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KevinJ
12-14-2009, 06:52 PM
How long do you let your mead bulk age before bottling? I've got one that is really clear and has bulk aged for about 5 months now. Should it be safe to bottle? There appears to be no activity in the airlock and now visible bubbles on the side of the carboy.

Thanks
Kevin

Medsen Fey
12-14-2009, 06:55 PM
Please provide your recipe and process details. This will help you to get better answers.

6 months is about the minimum I age anything.

storm1969
12-14-2009, 07:46 PM
These days it's rarely under 1.5-2 years, occasionally 1 year, especially for the brighter fruit mels

KevinJ
12-14-2009, 09:52 PM
Please provide your recipe and process details. This will help you to get better answers.

6 months is about the minimum I age anything.

* 1.75 gallons Orange Blossom honey (Unfiltered unpasteurized, unboiled etc )
* Spring water to fill up to 5 gallons
* D47 yeast
* 1 tsp Super Ferment
* 1/4 tsp Yeast Enerizer
OG around 1.125

Wiped the heck out of it with the drill and wine whip. Added 1/2tsp Superferment on day 3 and day 10. Wiped the heck out of it with the drill and wine whip for the first 3 days.

Medsen Fey
12-14-2009, 10:22 PM
I'm a little surprised the original gravity was not higher. 1.75 gallons should be close to 20 pounds, and in a 5 gallon batch I would expect that to produce a gravity closer to 1.140-1.150. Was all the honey dissolved when you took your reading?

What is the current gravity?
At what temperature has this been stored?

The answers to these questions will help us determine if it is safe to bottle.

Medsen

Dan McFeeley
12-15-2009, 05:20 AM
Anywhere from 9 months to 2 years has been given as a good framework for bulk aging, but much comes from the mead itself, type of varietal honey used, how well the mead finished out, whether oak was used, and many other variables.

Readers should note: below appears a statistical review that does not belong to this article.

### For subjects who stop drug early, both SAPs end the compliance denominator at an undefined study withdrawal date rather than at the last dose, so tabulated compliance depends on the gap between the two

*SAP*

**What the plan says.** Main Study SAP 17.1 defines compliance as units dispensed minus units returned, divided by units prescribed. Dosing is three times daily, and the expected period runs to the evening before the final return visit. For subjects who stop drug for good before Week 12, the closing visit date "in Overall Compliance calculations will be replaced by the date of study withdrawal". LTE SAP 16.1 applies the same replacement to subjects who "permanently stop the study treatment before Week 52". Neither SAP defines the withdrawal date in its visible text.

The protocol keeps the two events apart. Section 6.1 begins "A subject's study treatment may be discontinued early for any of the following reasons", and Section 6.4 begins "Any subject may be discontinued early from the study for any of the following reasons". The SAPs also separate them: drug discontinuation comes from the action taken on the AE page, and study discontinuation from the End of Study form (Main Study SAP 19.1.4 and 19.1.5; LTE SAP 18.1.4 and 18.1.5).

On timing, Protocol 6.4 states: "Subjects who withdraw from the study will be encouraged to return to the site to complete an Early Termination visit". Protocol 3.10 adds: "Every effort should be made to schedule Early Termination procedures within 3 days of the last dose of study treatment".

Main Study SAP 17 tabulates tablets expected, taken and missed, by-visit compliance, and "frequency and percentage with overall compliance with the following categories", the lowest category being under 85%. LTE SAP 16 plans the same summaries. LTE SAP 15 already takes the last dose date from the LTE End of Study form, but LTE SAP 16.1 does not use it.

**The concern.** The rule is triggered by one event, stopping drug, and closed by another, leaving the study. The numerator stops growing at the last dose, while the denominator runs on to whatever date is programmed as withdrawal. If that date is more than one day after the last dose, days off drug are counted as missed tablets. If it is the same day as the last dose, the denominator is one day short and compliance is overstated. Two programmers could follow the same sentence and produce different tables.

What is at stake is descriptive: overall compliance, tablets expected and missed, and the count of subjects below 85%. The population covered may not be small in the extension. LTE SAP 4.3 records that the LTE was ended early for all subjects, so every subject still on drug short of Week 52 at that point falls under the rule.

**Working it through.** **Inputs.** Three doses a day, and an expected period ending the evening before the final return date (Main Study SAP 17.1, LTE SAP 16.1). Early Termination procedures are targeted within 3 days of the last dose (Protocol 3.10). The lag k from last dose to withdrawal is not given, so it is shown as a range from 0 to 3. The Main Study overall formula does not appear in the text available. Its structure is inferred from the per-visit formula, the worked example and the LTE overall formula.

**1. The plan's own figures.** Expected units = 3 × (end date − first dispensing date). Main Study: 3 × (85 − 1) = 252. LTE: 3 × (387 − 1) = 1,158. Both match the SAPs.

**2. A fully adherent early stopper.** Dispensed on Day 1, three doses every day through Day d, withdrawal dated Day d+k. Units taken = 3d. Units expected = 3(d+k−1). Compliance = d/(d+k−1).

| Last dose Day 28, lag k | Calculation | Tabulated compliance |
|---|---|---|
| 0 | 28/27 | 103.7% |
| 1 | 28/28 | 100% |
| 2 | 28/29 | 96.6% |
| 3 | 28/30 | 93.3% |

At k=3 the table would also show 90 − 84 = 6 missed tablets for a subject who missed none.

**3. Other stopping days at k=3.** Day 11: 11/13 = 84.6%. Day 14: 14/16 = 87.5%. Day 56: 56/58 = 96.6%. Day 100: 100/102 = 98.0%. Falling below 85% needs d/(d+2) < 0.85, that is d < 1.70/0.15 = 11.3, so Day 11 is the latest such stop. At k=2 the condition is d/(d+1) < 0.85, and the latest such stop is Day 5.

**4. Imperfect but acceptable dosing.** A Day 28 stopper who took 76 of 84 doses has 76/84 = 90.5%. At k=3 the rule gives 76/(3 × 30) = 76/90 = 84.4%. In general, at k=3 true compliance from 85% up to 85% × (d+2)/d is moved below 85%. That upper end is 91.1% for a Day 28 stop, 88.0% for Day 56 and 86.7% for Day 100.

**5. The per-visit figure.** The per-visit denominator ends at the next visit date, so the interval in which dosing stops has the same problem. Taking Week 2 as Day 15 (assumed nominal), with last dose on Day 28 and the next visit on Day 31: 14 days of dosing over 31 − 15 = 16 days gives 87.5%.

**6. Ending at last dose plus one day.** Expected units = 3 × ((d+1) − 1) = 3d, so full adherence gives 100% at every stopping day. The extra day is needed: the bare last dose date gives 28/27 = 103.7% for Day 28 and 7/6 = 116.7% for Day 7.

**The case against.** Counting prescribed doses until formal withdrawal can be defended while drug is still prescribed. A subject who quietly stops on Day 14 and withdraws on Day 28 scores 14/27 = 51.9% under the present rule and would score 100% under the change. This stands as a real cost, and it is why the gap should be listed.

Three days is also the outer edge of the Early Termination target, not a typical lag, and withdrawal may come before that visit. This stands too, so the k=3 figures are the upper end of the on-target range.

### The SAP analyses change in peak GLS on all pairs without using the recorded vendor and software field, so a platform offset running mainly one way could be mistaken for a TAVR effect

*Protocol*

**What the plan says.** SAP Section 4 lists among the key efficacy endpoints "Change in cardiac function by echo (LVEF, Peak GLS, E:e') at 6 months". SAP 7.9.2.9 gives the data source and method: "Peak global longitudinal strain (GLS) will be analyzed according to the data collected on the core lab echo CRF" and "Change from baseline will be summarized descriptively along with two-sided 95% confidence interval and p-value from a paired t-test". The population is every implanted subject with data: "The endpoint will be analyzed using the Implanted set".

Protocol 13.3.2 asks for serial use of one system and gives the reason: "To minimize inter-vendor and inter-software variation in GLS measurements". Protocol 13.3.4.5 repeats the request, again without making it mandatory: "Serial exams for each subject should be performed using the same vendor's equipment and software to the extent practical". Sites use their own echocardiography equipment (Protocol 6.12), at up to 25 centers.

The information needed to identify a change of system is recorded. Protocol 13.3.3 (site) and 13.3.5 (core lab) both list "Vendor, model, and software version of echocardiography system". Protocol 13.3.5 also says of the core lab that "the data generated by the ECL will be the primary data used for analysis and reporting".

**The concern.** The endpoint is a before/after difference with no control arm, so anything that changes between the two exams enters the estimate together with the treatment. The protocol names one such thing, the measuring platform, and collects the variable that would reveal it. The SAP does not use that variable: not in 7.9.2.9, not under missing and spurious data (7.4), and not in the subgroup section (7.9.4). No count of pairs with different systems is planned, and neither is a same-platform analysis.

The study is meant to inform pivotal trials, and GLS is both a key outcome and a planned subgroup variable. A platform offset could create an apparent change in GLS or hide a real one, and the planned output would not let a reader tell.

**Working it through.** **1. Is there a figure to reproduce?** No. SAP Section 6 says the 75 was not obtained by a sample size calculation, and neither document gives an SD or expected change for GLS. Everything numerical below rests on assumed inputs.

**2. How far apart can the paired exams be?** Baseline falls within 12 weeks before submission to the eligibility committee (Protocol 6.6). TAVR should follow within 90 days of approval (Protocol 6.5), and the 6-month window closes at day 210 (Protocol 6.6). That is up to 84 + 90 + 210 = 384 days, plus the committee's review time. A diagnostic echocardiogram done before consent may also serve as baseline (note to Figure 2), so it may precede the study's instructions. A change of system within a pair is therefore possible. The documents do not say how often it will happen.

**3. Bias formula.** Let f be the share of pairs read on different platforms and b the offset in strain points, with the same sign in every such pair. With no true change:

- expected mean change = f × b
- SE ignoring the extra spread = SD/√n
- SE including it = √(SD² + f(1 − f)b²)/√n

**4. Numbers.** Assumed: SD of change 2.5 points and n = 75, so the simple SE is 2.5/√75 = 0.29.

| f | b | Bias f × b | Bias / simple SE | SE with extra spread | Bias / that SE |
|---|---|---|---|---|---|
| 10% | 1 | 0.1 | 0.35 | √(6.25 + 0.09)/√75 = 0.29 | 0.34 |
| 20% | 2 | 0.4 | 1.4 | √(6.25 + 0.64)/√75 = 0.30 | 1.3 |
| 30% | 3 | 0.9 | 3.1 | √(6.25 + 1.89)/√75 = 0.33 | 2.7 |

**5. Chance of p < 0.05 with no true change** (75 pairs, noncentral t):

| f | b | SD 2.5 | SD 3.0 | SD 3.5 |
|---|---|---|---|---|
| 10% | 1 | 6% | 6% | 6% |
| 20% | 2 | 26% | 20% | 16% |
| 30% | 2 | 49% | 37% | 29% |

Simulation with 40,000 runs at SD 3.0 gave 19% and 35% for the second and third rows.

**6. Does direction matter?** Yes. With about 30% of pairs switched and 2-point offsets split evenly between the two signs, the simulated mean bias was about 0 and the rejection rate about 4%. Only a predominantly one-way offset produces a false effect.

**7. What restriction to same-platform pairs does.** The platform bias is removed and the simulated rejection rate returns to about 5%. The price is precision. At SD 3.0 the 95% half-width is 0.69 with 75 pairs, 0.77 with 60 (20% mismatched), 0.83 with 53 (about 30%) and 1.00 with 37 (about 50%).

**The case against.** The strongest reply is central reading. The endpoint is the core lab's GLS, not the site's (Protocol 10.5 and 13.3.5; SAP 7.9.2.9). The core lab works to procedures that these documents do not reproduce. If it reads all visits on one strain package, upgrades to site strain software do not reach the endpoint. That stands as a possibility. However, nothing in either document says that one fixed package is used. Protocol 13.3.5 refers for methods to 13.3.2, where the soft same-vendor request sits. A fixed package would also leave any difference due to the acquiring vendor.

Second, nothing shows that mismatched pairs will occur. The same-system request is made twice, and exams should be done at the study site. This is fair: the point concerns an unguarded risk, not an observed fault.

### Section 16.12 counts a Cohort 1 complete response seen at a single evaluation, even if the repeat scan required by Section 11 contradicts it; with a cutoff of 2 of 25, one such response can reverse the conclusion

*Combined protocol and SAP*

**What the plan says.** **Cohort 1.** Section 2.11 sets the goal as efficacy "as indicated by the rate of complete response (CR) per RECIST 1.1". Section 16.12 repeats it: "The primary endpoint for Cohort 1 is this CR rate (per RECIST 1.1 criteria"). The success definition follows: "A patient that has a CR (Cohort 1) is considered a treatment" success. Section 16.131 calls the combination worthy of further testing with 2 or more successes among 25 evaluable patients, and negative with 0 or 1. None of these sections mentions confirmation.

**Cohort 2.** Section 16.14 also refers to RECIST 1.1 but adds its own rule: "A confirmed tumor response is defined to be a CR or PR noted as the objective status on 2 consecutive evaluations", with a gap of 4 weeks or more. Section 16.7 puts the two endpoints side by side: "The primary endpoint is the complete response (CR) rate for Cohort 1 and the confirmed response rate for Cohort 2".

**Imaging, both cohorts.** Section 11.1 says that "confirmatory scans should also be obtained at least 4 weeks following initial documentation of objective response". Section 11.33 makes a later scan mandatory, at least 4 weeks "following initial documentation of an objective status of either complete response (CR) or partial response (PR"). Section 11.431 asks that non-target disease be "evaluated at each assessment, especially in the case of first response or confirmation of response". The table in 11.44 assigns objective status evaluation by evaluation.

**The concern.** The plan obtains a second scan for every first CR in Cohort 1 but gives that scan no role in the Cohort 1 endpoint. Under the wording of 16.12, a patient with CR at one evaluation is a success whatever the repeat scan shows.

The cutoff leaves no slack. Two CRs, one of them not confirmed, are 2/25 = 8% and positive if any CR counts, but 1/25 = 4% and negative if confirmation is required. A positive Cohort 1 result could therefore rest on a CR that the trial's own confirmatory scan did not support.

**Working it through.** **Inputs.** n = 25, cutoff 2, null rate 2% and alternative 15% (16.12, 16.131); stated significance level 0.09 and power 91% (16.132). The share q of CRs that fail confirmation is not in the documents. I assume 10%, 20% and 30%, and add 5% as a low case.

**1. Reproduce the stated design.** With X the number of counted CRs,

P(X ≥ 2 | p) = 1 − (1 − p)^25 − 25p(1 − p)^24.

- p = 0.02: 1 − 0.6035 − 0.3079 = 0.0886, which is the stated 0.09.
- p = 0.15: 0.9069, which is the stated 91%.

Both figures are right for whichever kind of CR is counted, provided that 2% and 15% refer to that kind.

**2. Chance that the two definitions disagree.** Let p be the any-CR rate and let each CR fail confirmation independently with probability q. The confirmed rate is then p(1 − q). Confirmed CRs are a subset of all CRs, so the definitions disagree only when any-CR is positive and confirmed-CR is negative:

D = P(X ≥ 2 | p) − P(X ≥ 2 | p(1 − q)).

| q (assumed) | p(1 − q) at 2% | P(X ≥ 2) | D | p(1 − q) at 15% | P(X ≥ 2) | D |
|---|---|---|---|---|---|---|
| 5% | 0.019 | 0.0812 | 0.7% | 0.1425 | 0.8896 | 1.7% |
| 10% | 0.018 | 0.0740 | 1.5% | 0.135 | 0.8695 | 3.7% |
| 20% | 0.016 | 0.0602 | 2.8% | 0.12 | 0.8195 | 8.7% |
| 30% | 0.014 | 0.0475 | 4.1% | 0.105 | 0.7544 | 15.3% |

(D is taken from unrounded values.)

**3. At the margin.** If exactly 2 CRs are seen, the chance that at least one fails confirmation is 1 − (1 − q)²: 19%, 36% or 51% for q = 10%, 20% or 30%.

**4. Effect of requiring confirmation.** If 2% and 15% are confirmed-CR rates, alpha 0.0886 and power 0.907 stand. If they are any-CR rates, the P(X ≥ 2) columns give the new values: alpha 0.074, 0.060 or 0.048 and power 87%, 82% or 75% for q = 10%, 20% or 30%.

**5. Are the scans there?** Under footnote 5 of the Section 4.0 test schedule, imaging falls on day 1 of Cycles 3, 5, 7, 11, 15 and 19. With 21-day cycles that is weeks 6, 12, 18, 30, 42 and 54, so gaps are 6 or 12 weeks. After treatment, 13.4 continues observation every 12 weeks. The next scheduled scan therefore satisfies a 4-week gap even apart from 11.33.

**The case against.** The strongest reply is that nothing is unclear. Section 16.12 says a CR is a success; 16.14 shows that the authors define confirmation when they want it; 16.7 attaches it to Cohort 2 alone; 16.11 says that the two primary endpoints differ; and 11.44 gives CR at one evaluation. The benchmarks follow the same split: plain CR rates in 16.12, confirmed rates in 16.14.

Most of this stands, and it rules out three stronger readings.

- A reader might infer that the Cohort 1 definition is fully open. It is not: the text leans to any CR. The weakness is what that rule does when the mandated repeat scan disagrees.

One possibility -- rack to a three gallon carboy, if you have one handy, then bottle the rest in small bottles, e.g., 12 ounce beer bottles. This way, you can sample small amounts from time to time and guage how the aging process is progressing.

--

Fisher kel Tath
12-15-2009, 09:30 AM
I've so far managed to age my JAO a month...

Not sure if it'll make two...

Kee
12-15-2009, 03:48 PM
It gets easier to have patience once you have a small supply of mead on hand. Patience seems to be part of the learning curve.

Don't go with airlock activity. It's unreliable. Instead, buy a hydrometer. They're fairly cheap but a great help. Make sure your hydrometer readings are stable for a few months before you bottle. You might also want to ponder chemical stabilization. Fermentation can restart pretty easily or can go along slowly for months without visible signs.

slowbie
12-15-2009, 03:58 PM
It gets easier to have patience once you have a small supply of mead on hand. Patience seems to be part of the learning curve.

I'm hoping this is the case. I'm considering starting a gallon each of Joe's quick pyment and sweet mead to help me wait longer with my five gallon batch of traditional. I already have JAO that's been going a couple of weeks, so hopefully a few gallons of mead will hold me over.

Kee
12-15-2009, 04:59 PM
I'm hoping this is the case. I'm considering starting a gallon each of Joe's quick pyment and sweet mead to help me wait longer with my five gallon batch of traditional. I already have JAO that's been going a couple of weeks, so hopefully a few gallons of mead will hold me over.

Slowbie, go for it. If you can, put a bottle of each batch away so you can see how they age as well. It does get easier.

Pewter_of_Deodar
12-16-2009, 11:48 AM
Quick answer is that I bulk age until I am ready to bottle. While that seems like an obnoxious answer, it is only partially so. Big thing is that I am a procrastinator and so I have batches bulk aging that are going on 4 and 5 years old. I generally have been bottling only when I need something in bottles to take to an SCA event or when I need a carboy cleared out to start a new batch.

As a minimum, absolute minimum, for anything other than a specific quick recipe (like JAO) I age 10 months. I like to age at least 1.5 to 2 years for a normal wine or mead.

dogglebe
12-16-2009, 06:20 PM
Generally, I don't bottle until the batch is a year old... and then I age it in the bottles a little. I have a batch of maple-flavored mead in a carboy for seven or eight years now.

Mead is a patient man's (woman's) game.


Phil